Biopharma firms are all the rage on the Kosdaq

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Biopharma firms are all the rage on the Kosdaq


The biopharmaceutical industry is so hot with investors on the stock market that some believe a cooling down is needed.

Investors are paying attention to a series of promising developments in the industry. On Monday, Samsung Bioepis announced that it received final approval for the sale of its anti-cancer drug Ontruzant in Europe. Ontruzant is the biosimilar of Swiss company Roche’s breast and stomach cancer drug Herceptin. Herceptin is a major drug with global sales last year amounting to 6.78 billion Swiss francs ($6.83 billion). The two biggest markets were the United States (2.51 billion Swiss francs) and Europe (2.06 billion Swiss francs).

Biosimilars are biological products that are approved based on proof that they are highly similar to other previously approved products. The drugs have no clinically meaningful differences in terms of safety or effectiveness from the reference product, but they cost less.

“Our global research and development capability has been recognized through our first approval of the anti-cancer drug along with an autoimmune disorder treatment drug,” said Samsung Bioepis CEO Christopher Hansung Ko.

Samsung Bioepis had already succeeded in getting approval to sell three biosimilar drugs in Europe. This was its first approval for a cancer treatment.

And Samsung Bioepis isn’t the only Korean biopharmaceutical company succeeding in the global market.

Celltrion, the biopharmaceutical company with the largest market cap on the Kosdaq, has gotten approvals to sell its biosimilar monoclonal antibody medication Remsima in 79 countries including the United States.

The drug’s market share in Europe exceeds 40 percent.

Other biopharmaceutical companies including SillaJen, ViroMed, Genexine and TissuGene are rising and investors are showing keen interest.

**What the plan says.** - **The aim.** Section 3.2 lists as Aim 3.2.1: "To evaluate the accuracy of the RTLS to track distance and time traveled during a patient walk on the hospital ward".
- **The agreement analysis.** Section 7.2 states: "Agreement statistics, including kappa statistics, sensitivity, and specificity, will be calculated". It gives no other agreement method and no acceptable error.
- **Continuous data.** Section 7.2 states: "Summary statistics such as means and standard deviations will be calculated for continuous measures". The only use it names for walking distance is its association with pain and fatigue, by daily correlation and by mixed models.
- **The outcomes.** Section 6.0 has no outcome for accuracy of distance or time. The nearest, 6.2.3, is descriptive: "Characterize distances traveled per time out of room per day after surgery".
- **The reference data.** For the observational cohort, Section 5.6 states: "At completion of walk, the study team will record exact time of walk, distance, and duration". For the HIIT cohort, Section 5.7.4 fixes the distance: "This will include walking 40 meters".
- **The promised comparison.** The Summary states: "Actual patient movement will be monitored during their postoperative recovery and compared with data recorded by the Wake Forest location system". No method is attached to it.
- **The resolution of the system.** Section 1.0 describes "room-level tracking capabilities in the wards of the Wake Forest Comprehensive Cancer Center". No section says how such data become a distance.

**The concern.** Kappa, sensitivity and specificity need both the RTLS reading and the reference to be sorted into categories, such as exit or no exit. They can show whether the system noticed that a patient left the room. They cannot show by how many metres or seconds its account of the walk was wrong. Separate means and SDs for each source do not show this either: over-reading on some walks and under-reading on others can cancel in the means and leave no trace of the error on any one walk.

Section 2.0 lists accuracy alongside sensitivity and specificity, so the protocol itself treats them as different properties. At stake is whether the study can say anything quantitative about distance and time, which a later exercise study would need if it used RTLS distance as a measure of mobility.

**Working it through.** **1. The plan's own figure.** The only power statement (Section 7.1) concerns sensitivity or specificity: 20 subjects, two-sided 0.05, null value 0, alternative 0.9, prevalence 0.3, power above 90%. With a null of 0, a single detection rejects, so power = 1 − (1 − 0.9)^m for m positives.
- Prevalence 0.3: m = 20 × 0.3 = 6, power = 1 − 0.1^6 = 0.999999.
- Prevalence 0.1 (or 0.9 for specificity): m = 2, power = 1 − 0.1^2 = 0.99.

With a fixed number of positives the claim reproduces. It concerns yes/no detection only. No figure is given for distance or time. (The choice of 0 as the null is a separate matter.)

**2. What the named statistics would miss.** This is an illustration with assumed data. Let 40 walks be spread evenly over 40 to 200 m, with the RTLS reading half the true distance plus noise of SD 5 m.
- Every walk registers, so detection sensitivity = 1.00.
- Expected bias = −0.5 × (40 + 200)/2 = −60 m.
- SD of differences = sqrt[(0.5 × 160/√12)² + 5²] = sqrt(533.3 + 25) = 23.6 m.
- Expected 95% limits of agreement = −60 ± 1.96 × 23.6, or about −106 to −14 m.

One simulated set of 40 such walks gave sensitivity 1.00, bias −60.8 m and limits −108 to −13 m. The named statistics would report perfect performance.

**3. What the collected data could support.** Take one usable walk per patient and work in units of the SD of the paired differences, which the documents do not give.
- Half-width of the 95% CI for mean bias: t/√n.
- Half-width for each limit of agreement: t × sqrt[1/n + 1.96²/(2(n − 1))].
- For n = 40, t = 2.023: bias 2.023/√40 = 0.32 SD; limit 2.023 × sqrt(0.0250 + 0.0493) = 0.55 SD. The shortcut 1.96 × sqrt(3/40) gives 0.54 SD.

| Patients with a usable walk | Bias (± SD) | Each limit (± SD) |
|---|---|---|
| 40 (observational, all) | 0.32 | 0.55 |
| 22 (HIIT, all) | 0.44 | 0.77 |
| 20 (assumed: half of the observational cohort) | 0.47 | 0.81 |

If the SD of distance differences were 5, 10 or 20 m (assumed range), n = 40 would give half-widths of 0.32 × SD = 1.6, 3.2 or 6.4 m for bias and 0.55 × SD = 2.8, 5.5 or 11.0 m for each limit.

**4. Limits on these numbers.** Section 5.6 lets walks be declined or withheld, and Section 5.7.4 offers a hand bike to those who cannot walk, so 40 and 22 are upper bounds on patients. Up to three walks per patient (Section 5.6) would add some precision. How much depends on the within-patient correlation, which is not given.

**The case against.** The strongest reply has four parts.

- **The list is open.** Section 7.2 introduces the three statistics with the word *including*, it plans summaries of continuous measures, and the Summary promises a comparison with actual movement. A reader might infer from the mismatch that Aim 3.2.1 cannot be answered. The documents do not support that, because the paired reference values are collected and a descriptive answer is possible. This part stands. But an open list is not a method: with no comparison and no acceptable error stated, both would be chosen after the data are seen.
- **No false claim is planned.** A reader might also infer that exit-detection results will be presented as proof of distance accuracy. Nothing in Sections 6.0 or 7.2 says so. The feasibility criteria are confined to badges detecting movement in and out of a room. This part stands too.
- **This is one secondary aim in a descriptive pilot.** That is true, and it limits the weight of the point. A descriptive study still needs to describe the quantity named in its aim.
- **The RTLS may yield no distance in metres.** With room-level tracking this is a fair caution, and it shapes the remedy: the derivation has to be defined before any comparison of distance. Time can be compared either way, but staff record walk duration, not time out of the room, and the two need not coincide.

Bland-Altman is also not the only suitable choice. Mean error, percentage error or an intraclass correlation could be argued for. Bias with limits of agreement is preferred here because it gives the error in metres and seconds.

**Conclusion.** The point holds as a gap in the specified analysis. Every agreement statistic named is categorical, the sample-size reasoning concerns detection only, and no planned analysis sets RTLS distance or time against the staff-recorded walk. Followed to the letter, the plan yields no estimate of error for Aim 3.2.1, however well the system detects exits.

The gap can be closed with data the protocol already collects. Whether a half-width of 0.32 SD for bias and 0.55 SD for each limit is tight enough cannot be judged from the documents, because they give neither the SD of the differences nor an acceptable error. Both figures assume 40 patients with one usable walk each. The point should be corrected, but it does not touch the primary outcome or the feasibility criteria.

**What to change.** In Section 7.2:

Their stock prices have been rising rapidly, helping the secondary Kosdaq market to surge. On Tuesday, the Kosdaq got closer to a record set 10 years ago. The market closed half a percent higher than the previous trade at 789.38, edging closer to its all-time record of 794.08 set on Nov. 7, 2007.

The price of shares in Samsung Biologics, the parent company of the unlisted Bioepis, has more than doubled since the beginning of the year from 156,500 won ($143.29) to 392,000 won. During the same period, Celltrion’s shares have more than doubled from 108,200 won to 222,700 won.

SillaJen, which was listed on the market last Dec. 6, currently has the third largest market cap on the Kosdaq trailing after Celltrion and its marketing affiliate Celltrion Healthcare, while TissuGene, which started trading earlier this month, currently ranks fourth.

The combined market cap for biopharmaceutical companies currently accounts for 31 percent of the entire Kosdaqu, more than IT hardware companies (10 percent) and software companies (9 percent).

But some warn that biopharmaceutical shares are overpriced.

In fact, Celltrion’s Remsima treatment - despite strong popularity in the European market - only holds a 1.7 percent market share in the U.S., where it is being sold as the cheaper version of Johnson and Johnson’s Remicade. Samsung Bioepis’ Renflexis, another replica of Remicade that has been on sale in Europe since August, only has a market share of 1 percent.

The biopharmaceutical industry says its recent achievements are more than many expected.

“There’s a saying that one has to consider a minimum 10 years when investing in the biopharmaceutical industry,” said an industry official. “But the results are coming out faster than expected.”

The industry insider said that the current momentum will help establish confidence in the biopharmaceutical industry and lead to increasing investment.

According to the Korea Venture Capital Association, investments in medical and biopharmaceutical start-ups amounted to 468.6 billion won last year, which accounted for 21.8 percent of the total venture capital investments made.

The Biotech Policy Research Center said 443 new biopharmaceutical start-ups were launched last year. That’s double the number of start-ups launched in 2000, the previous record for a calendar year.

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